My mom visited me on campus for Easter this year. It’s the biggest holiday in the Christian faith, and to be separated for the ultimate Christian celebration of love was too much for her to bear. She was here for just one weekend — April 23 to 24.
“But that was a week after Easter?”
We are Orthodox Christians. Like most things between the West and East, it’s done a little differently. Orthodox customs are usually more time-intensive, and there’s a greater emphasis on faith and practice than for other Christian traditions.
Living as minorities in Egypt, and then as immigrants in America, our faith was often seen as our refuge. It was a focal point in our lives.
Although I was happy to see my mom, the guilt that came with seeing her during Holy Week was more than I thought it would be. For much of my life, she was my religious guidance, and to not have committed to that part of our relationship after I left for college only magnified my feeling of betrayal. I hadn’t attended church at all that week — not for Palm Sunday, Covenant Thursday or any of the nightly Paschal praises.
It was excuse after excuse. Whatever validity they had, I would tell myself, “But I turned on the service live streams, I listened in.” But in truth, I had listened in while working as I would any day for whichever playlist.
Come Easter morning, we ate at Crepevine to break our fast. For Lent, Orthodox Christians traditionally abstain from all meat and dairy-based products for 55 days. I had done so since middle school. And yet, this year, I followed the same excuses. I would tell myself, “Stanford doesn’t have good vegan options, this isn’t like home; it’s not doable.” But to continue the spirit of truth, I had never really looked at the vegan options here.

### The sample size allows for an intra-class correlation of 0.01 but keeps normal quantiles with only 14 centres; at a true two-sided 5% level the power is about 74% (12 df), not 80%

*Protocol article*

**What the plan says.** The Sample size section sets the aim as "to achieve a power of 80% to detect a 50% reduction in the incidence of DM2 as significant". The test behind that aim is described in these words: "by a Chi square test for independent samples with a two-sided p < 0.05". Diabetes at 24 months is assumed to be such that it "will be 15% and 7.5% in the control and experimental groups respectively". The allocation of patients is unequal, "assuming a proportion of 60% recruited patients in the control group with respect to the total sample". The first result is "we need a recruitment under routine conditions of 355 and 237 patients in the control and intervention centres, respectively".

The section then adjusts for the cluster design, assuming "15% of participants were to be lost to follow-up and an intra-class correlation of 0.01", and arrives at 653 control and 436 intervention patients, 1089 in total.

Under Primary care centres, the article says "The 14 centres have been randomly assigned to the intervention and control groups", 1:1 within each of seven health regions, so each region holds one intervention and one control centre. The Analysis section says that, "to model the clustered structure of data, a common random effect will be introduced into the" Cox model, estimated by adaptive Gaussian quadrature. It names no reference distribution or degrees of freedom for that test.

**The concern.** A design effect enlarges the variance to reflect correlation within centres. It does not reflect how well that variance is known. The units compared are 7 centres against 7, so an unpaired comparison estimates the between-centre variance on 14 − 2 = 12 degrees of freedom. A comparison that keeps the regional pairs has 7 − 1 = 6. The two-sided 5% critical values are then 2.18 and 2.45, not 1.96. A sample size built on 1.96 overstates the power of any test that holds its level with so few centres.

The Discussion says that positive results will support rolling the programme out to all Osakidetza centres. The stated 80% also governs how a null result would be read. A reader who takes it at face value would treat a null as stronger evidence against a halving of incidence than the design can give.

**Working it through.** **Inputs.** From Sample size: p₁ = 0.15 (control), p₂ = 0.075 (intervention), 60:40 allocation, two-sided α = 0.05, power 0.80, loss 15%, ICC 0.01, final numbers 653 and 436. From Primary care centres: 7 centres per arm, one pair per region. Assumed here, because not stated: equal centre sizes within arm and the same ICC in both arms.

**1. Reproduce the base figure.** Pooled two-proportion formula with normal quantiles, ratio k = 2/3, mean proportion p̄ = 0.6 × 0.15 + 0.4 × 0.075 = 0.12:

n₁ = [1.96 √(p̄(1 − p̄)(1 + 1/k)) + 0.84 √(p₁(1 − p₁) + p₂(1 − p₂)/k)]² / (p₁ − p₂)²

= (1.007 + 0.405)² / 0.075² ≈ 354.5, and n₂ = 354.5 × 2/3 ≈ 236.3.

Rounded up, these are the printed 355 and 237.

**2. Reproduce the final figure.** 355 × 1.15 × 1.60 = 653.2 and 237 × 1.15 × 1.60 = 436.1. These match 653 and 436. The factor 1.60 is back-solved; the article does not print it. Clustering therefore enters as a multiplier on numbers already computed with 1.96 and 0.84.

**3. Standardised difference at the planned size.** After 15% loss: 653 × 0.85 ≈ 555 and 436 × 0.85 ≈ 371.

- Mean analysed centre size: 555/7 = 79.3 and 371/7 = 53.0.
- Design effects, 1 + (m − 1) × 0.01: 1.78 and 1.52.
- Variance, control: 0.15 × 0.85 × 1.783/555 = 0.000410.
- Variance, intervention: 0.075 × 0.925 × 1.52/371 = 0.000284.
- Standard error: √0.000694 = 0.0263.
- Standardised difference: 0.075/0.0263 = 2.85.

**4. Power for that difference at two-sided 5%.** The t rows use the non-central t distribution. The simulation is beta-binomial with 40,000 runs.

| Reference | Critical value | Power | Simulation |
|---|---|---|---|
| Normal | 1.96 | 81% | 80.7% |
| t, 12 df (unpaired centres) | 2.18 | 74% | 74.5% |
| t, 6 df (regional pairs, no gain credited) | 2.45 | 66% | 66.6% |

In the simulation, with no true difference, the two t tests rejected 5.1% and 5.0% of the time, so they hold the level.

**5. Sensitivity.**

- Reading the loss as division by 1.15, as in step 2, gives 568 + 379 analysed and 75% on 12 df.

At Crepevine, my mom gave the usual lecture of every Easter. She talked about the love God has for us, and the importance of valuing and trusting in it. The one word she said over and over again was one of the central dogmas of Christianity: agapē.
Agapē means the unconditional, sacrificial love of God. According to the Bible, it is “the highest form of love and charity” and “the love of God for man and of man for God.” It is an action that must be done at every single moment. It is the love that was commanded to be offered by Christians to all people. It is the very essence of the teaching: “become like God, for God is love.” It is to love God, brother, enemy and yourself, as God has loved his creation.
During that conversation, in that Crepevine, all I could think was how could I, a walking stereotype for religion in college, adhere to that?
I had known that college would make faith harder. The work and people, and the general pace of Stanford, allows for little introspection, let alone devotion to a higher being. It somehow became increasingly more difficult to reconcile the pursuit of academic knowledge and faith-based knowledge. I probably know much more about theology, the Bible and other religions than the next person over, but has that yielded any fruit?
Maybe it came with loss of community, or as a byproduct of my laziness, but I had begun to question some of the very tenants of religion and whether I could prove any of them at all. My personal experiences and own manifestations of faith seemed to have stayed home, while I didn’t.
I still considered myself religious, but it was more fueled by thought than action. I still brought my Bible to campus, and it still sits on my shelf. Although it collects dust, I do read it sometimes.
I never completely lost faith. I still believe that God is real; in the Christian faith. But like so many things at Stanford, the application, the purpose of knowing what you know — to produce agapē in my case — is so much harder in practice. I’m not sure how I reached this point, or if myself from just a few years ago would even recognize me now, but if I say I still believe, then I must still believe in agapē. I must still believe in the unconditional love that God has for his creation, me. I must continue to be a proponent of agapē.
I don’t know how things will go, whether I will recognize myself in another year from now, but I believe that the Easter weekend my mother visited me was an important one. It served as a reminder of what I value and work for — what so often gets lost in translation in college.